A 119-acre parcel in Richmond Township has been designated as a “conservation easement” that designates it for agricultural use or green space, according to Macomb County officials.
Leaders from the county and the township gathered with the property owners, Vern and Theresa Kulman, on Friday for a signing ceremony to create the permanent designation.
“This means a lot to me,” Vern Kulman said in a county news release. “I think our area has some of the best farmland in the state, so I’m proud that this program will preserve it for future generations.”
The easement is made possible through a Purchase of Development Rights (PDR) agreement coordinated by the county Agricultural Purchase of Development Rights Committee and funded through a Michigan Department of Agriculture and Rural Development Agricultural Preservation Grant, officials said. The process gives a landowner the option to permanently preserve his or her farmland while also receiving fair market value for development rights. An easement is then placed on the property designating it for agricultural use in perpetuity, officials said.
“Protecting our agricultural assets is a priority for Macomb County,” County Executive Mark Hackel said in the release. “With more than 400 working farms and ever-expanding home-grown products, Macomb County growers are providing locally sourced fresh food to so many. Protecting farmland will strengthen our natural environment, protect thousands of jobs and ensure that agriculture always has a home in Macomb.”
Officials said the county Agricultural Purchase of Development Rights Committee has helped preserve hundreds of acres of farmland through the PDR agreement process. County Board of Commissioners Chair Don Brown of Washington Township was a founding member of the committee about 20 years ago following discussions that began in the mid-1990s.
“I am proud to see the Kulman property added to the others before it, ensuring Macomb County’s proud agricultural heritage will continue,” Brown said in the release. “Agriculture has always been an important part of Macomb County’s diverse economic landscape. The seeds planted back then continue to bear fruit by protecting another piece of farmland for future generations in northern Macomb County.”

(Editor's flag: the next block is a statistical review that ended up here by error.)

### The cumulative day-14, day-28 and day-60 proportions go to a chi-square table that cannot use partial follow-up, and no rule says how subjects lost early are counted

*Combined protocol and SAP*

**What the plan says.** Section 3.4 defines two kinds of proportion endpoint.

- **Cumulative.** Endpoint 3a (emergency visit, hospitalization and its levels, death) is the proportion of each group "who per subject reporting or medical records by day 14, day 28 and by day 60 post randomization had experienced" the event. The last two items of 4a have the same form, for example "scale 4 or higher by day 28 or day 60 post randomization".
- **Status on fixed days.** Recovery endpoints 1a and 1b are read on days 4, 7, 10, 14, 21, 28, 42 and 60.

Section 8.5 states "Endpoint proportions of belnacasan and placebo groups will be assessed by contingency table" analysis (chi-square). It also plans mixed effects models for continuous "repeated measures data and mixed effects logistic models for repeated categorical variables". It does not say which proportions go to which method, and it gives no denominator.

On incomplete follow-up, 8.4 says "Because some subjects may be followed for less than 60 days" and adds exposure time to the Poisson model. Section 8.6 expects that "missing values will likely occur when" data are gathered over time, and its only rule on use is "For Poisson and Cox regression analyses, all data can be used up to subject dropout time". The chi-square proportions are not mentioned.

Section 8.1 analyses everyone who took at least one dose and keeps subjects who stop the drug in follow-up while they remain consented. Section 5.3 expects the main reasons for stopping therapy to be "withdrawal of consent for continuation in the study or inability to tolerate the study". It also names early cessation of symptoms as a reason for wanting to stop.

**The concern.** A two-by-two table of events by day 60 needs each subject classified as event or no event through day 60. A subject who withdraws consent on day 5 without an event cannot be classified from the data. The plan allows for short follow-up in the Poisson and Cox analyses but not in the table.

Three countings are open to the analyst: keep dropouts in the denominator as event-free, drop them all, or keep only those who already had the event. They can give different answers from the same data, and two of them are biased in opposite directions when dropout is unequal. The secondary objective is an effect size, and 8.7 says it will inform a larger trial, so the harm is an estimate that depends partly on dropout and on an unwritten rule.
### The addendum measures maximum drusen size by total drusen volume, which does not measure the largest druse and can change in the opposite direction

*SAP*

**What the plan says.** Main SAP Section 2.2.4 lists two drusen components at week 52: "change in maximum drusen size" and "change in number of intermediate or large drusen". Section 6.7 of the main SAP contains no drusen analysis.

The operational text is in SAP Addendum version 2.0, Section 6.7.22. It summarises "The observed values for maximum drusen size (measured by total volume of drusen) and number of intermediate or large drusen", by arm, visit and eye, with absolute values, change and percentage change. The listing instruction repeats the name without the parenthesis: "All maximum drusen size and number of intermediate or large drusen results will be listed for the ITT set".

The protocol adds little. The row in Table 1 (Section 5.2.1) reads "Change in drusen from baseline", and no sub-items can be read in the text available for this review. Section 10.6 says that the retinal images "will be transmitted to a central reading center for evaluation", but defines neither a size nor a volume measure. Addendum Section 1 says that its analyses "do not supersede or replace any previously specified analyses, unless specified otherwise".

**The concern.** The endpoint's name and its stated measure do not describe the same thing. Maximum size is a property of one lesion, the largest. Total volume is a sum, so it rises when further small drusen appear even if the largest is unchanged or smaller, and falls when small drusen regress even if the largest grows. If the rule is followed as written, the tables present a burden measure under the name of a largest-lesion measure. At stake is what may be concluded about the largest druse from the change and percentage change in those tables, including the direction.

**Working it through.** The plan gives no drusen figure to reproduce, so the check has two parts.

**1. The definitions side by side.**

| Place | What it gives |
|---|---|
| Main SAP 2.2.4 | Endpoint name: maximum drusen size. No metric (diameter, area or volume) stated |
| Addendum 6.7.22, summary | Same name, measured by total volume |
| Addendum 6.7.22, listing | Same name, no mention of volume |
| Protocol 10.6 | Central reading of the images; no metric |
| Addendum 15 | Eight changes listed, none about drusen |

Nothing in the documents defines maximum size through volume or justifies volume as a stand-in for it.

In addition to preserving heritage and protecting the local agricultural industry, the program helps farmers by directly giving them the funds they would receive if they sold their land to a developer.
“We’ll use our funds to further the operation with either equipment or more cattle,” Kulman said. “A lot of it goes to retirement, too. And when I do completely retire, I can pass the land on to my family while still getting some equity out of it. This PDR program makes that possible.
“I think it’s another tool in the toolbox for farmers. It may not be for everyone, but it’s an option. And something that preserves our area, because farming and farmland is important.”
Kulman’s family started dairy farming at the location in 1948. Today their focus is beef cattle operations.
“It’s a way of life,” he said.
Macomb County farmers interested in the PDR program can contact a clerk’s office in any of the participating communities for information and program applications. Those include Bruce, Armada, Richmond, Washington, Ray, and Lenox townships.